LEWISTON — Dropping your trash and recyclables at the curb is just the beginning.

From there, waste streams follow long, complicated and expensive paths for municipalities. But, according to city officials, Lewiston’s current system is working — and well.

In Lewiston, trash from residents, schools and the solid waste facility goes to an incinerator in Auburn, and the resulting ash is deposited back at Lewiston’s secure landfill. All recycled material goes to Casella Solid Waste’s zero-sort facility, where, following a maze of belts and machinery, your pizza box could be on a cargo ship to China within a day.

“Instead of an expense, it’s a revenue stream,” said Rob Stalford, superintendent of the city’s solid waste division, about the current setup that has materials flowing in and out of the city.

The system now in use took a long and contentious road toward implementation, and city staff say there are still some public misconceptions about the process.

Last year, when Casella expanded its operation on River Road by bringing in material from outside the state, it reignited worries that Lewiston was becoming the “dumping ground” of the region. Casella currently trucks in materials from within the state and parts of New Hampshire.

A major portion of the city’s trash flow, however, is taking in waste from surrounding communities in the form of ash from the Mid-Maine Waste Action Corp. incinerator in Auburn.

The city maintains that the agreements with both Casella and MMWAC are vital to keeping costs — and waste levels — in the city as low as possible.

Stalford said the agreement reached with Casella was a “win-win” for the city. He said where most municipalities spend money to dispose of recycled material, Lewiston’s contract with Casella stipulates the opposite.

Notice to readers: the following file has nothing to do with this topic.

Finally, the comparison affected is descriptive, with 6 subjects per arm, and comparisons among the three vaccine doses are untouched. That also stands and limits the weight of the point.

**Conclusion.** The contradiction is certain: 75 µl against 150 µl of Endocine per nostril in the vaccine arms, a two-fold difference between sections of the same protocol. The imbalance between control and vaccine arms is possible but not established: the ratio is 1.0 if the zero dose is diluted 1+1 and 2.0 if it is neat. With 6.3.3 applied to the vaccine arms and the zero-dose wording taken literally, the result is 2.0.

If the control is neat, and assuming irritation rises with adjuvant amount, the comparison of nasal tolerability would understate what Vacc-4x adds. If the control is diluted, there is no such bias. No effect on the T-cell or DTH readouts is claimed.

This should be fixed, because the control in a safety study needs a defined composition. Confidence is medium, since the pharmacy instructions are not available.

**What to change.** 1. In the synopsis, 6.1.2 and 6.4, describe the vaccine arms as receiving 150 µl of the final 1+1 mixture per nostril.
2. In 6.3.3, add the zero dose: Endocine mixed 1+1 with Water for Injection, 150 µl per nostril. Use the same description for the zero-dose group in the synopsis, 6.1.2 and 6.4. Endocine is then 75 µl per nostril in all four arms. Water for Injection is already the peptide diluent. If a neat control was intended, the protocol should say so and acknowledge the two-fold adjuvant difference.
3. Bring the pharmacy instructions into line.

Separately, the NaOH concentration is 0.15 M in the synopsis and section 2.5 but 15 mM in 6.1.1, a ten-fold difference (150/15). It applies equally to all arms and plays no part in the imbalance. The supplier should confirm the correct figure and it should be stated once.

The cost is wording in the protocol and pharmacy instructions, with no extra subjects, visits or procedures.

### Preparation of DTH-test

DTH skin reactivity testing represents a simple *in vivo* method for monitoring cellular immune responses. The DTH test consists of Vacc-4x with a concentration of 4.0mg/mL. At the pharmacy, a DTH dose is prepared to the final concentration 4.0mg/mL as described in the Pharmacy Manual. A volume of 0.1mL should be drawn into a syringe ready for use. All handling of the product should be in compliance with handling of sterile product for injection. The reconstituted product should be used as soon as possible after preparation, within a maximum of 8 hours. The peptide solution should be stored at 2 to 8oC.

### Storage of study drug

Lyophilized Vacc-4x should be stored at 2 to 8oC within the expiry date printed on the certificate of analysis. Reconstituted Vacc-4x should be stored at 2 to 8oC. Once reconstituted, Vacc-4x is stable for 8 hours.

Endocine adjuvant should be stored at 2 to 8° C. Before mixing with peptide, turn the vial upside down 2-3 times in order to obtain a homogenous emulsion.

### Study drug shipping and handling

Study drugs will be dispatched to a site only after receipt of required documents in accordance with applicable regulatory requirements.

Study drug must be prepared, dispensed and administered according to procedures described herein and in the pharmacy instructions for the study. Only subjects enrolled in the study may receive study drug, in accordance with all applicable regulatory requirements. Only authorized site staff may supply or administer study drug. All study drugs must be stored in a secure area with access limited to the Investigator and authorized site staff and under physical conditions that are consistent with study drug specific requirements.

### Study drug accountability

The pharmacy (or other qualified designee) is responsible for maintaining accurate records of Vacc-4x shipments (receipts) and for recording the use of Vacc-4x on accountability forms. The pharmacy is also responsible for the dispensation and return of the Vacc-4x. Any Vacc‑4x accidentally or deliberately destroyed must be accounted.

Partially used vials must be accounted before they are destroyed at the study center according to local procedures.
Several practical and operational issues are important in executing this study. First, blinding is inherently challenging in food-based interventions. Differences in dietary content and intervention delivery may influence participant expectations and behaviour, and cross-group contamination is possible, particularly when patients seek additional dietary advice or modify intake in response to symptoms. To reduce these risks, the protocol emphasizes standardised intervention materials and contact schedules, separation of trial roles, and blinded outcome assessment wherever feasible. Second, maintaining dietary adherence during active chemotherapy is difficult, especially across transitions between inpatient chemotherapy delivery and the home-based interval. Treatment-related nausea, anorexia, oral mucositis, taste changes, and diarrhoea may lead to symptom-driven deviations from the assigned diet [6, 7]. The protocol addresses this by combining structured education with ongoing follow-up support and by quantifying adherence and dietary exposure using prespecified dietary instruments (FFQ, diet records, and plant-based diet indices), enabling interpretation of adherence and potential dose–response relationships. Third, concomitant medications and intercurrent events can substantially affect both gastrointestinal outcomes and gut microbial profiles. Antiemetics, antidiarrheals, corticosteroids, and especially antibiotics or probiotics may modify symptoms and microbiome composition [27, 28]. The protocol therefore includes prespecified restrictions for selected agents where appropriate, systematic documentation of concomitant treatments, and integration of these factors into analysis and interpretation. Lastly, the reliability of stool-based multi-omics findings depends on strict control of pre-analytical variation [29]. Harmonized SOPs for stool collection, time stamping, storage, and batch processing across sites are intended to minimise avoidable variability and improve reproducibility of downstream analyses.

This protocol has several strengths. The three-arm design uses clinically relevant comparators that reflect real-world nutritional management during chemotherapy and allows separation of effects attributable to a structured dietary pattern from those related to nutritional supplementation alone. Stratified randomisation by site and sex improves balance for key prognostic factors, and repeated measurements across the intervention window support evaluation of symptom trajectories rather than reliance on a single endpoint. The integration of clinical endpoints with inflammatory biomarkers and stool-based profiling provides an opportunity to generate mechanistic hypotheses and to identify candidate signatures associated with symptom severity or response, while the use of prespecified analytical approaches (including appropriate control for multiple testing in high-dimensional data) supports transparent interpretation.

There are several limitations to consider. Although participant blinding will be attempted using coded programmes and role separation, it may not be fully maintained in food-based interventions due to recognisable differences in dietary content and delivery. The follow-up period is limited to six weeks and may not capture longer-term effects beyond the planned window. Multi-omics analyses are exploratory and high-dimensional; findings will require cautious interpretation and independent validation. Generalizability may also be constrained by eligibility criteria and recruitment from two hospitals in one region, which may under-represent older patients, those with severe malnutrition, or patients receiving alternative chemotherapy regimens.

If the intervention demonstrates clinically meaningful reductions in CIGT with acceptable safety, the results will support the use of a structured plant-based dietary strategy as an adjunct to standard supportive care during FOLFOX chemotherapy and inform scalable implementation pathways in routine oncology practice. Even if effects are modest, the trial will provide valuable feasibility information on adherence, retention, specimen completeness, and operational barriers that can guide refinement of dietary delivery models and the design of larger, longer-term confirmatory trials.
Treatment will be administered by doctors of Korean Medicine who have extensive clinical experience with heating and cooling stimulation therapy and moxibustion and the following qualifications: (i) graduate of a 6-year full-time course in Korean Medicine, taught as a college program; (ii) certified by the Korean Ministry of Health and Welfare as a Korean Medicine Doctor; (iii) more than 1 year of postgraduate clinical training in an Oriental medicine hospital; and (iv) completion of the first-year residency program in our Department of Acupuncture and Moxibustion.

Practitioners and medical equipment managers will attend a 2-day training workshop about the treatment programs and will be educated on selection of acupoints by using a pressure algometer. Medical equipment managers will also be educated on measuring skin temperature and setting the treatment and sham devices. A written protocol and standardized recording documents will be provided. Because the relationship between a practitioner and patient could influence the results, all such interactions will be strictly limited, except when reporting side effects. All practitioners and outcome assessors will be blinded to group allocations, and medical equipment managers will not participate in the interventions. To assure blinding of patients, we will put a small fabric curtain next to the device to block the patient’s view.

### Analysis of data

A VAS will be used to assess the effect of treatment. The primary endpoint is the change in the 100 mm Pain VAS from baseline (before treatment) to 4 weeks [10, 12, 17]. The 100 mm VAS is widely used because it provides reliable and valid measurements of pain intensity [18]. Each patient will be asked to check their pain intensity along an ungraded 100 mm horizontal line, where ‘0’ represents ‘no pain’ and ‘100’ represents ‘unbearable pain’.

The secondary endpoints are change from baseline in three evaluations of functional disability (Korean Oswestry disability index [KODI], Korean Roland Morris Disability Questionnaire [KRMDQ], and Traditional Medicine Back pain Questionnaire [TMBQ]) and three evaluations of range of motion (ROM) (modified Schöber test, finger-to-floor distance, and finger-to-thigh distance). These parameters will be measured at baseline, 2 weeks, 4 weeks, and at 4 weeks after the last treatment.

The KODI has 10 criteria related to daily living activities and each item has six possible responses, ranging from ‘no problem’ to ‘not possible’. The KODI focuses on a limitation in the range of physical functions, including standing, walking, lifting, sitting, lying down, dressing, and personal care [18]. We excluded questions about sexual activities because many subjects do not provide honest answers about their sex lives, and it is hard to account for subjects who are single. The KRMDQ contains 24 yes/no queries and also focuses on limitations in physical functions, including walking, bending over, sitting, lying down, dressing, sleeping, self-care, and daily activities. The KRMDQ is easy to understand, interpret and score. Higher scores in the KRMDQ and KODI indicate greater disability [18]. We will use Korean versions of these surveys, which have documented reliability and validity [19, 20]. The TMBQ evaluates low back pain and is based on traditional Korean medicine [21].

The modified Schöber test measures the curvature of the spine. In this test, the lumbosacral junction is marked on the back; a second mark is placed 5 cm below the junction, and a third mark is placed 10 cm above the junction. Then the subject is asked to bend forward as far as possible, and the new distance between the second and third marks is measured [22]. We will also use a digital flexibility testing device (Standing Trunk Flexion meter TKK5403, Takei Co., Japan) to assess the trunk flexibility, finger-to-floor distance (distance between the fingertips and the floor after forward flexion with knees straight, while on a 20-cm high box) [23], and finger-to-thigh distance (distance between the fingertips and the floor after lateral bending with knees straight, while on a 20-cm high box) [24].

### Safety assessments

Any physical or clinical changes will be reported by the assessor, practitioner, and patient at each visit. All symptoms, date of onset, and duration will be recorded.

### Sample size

Casella leases the retrofitted and expanded River Road facility, while the city does not pay for its share of recycled material processed there. However, Lewiston is responsible for taking the ash from the leftover waste for disposal.

“There is a significant economic advantage to the city of Lewiston to recycle,” Stalford said.

Landfill life 

The city’s partnership with MMWAC is a critically important step in the waste stream process, said David Jones, director of Lewiston Public Works.

Lewiston pays MMWAC $42.50 per ton to dispose of the solid waste, but takes in $40 from MMWAC for every ton of ash produced by the waste from surrounding areas. The incinerator is owned by 12 municipalities, including Auburn and New Gloucester, and also has a number of member communities.

In fiscal year 2015-16, the city disposed of 10,420 tons of municipal solid waste, costing $442,850 in tipping fees to MMWAC. In the same year, MMWAC generated 17,450 tons of ash from solid waste incineration, which was disposed in Lewiston’s  landfill. Lewiston received $698,000 in revenue — a $255,150 difference to the good.

Stalford said the Lewiston landfill acts as a regional landfill due to the ash intake, but that 85 percent of the solid waste is incinerated in Auburn.

Lewiston’s 25-acre landfill was capped in 1995, and Jones said the current landfill — at 15.5 acres — was filling quickly until the agreement with MMWAC was reached last year.